The Kindle app is even worse. While its PMN Caecilia typeface is pretty readable, the reader has no option to change it. And Kindle does not support embedded fonts at all.
Embedded fonts can make an iBook look terrific. I’ve shown sample pages in earlier posts on this blog.

I’m beginning to develop an eBooks Design Manifesto. Here are my first three “demands”:

  • eBook readers should give designers and publishers complete control over what fonts to use in their books, and support the full range of typefaces available today by enabling font embedding.
  • Since typefaces are an integral and vital factor in design, the designer should have the ability to disable inbuilt font choices.
  • The font industry should make using fonts in eBooks identical to using them in a printed book: Provided you have purchased a legitimate copy of the fonts, you should be able to use them to create as many millions of as many books as you wish.

When desktop publishing first appeared in the 1980s I was there, and deeply involved. It created a huge “gold rush” for the font industry, which found that millions of people who’d never even thought about fonts suddenly found they wanted as many as they could get their hands on. What was formerly a small niche market to professional designers and the print industry exploded to become a mainstream one. The same could easily happen again. Chances are this new gold rush would be even larger, since distribution of eBooks is essentially free and democratic in a way that print never was, and cost-of-entry is almost zero, enabling more people to publish books than ever before.


Now, let’s turn to type sizes…

Kindle has a number of predetermined font size choices. IMO, the smallest is too small for comfortable reading, the next size up is too large, and it just gets worse from there…

iBooks is better. It has ten text size increments on the iPad, including some very readable size options. My personal view is that the smallest one or two sizes are unreadable, while the largest two or three are not only unreadable, but turn any design aspirations into a joke. They’re clearly meant to satisfy the “Accessibility” needs of people who do indeed need very large text. But they don’t work the way they are today. True Accessibility requires a more thoughtful, better-designed solution.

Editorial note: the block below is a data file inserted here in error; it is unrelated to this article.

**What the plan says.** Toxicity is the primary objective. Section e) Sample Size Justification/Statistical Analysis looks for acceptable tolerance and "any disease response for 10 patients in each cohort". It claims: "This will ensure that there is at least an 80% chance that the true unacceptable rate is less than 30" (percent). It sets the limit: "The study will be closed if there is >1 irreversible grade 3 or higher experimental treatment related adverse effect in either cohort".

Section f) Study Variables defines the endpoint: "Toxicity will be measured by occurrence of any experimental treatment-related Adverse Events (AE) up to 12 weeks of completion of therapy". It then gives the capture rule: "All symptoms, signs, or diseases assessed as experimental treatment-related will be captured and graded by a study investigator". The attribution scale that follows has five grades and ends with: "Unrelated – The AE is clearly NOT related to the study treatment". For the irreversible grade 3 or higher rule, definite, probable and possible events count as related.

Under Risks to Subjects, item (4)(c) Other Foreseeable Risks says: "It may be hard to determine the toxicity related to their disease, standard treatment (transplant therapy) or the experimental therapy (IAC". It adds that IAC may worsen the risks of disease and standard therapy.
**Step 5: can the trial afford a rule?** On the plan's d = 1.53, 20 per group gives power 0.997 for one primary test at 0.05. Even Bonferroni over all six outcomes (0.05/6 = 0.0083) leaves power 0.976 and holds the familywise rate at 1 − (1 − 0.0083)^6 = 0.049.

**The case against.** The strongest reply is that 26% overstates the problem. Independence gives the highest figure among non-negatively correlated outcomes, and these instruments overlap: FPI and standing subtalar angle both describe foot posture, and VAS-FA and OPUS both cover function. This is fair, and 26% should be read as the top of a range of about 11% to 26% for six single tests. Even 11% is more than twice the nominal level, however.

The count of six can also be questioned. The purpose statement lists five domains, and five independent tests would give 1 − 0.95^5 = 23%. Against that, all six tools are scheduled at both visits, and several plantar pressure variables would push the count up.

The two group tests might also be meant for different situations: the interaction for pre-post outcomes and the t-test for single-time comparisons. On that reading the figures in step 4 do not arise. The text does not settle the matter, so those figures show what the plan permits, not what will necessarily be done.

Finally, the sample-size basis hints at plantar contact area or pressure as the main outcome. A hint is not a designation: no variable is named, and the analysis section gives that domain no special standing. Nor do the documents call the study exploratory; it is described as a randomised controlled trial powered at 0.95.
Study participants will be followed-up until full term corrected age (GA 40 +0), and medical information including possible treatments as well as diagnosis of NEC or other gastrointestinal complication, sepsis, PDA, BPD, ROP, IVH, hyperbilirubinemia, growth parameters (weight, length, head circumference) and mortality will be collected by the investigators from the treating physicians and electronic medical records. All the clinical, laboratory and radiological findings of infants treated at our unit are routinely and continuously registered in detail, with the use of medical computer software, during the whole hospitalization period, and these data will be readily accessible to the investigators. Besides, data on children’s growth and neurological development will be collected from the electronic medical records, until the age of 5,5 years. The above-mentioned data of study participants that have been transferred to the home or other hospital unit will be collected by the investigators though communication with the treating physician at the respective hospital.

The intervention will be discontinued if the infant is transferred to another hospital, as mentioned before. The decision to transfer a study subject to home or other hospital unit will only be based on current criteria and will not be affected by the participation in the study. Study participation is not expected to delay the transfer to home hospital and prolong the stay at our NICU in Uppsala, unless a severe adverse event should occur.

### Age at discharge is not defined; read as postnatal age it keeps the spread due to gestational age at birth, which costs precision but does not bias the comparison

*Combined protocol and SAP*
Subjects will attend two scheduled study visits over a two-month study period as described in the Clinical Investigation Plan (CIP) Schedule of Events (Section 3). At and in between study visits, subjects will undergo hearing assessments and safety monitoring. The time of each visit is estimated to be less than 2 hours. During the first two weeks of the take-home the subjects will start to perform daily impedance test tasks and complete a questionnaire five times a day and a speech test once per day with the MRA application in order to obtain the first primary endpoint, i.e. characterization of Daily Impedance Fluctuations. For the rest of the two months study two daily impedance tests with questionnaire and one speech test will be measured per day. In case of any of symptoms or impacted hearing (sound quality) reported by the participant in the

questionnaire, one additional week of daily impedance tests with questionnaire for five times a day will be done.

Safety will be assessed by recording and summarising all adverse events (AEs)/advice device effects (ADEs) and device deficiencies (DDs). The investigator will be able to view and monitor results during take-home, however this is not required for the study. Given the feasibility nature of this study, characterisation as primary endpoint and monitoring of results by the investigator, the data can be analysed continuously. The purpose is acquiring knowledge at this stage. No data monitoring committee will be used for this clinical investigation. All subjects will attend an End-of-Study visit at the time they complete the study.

I believe passionately that the reader should be able to change type sizes, to allow “large print”, for instance. Fixed Layout ePubs are backward-looking, a short-term expediency hack, and an evolutionary dead end.

However, I believe just as passionately in a truth that every designer knows: design does not scale arbitrarily. Changing type size – especially by significant amounts – entails changing, or at least adjusting, the basic design.

There’s an easy way this can be done, with little effort. As a research project, I’ve produced two separate editions of Tanya’s book. The only difference between the two is that I use a different CSS style sheet for each case. All of the other XHTML is identical, except for the style sheet links.

You could use Javascript to switch CSS. But it would involve an intrusive additional piece of UI. If your ePub book is broken into separate XHTML files for each chapter, you’d need to ensure that not only did a choice made in the first chapter persist throughout the book, but that the size-change UI was always available.

There’s an easy way to do this. Apple’s iBooks menu already has “Smaller Text/Larger Text buttons. So here’s the third demand of my manifesto:

  • eBook readers should offer a set of APIs to allow a designer to hook into their Smaller Text/Larger Text UI and call the appropriate stylesheet, instead of the arbitrary scaling of today.
It might be that the designer wants to include a full ten size options (I can’t think why, but you never know). If only three were offered, the appropriate button would gray out when the top or bottom size was reached.

True design for eBooks is still to come. It is up to us as writers, designers, typographers and publishers to regain control over design in the digital future of books, and ensure that 550 years of book-publishing experience does not become lost in the transition.

Let’s allow Jan Tschichold to sleep easily in his grave…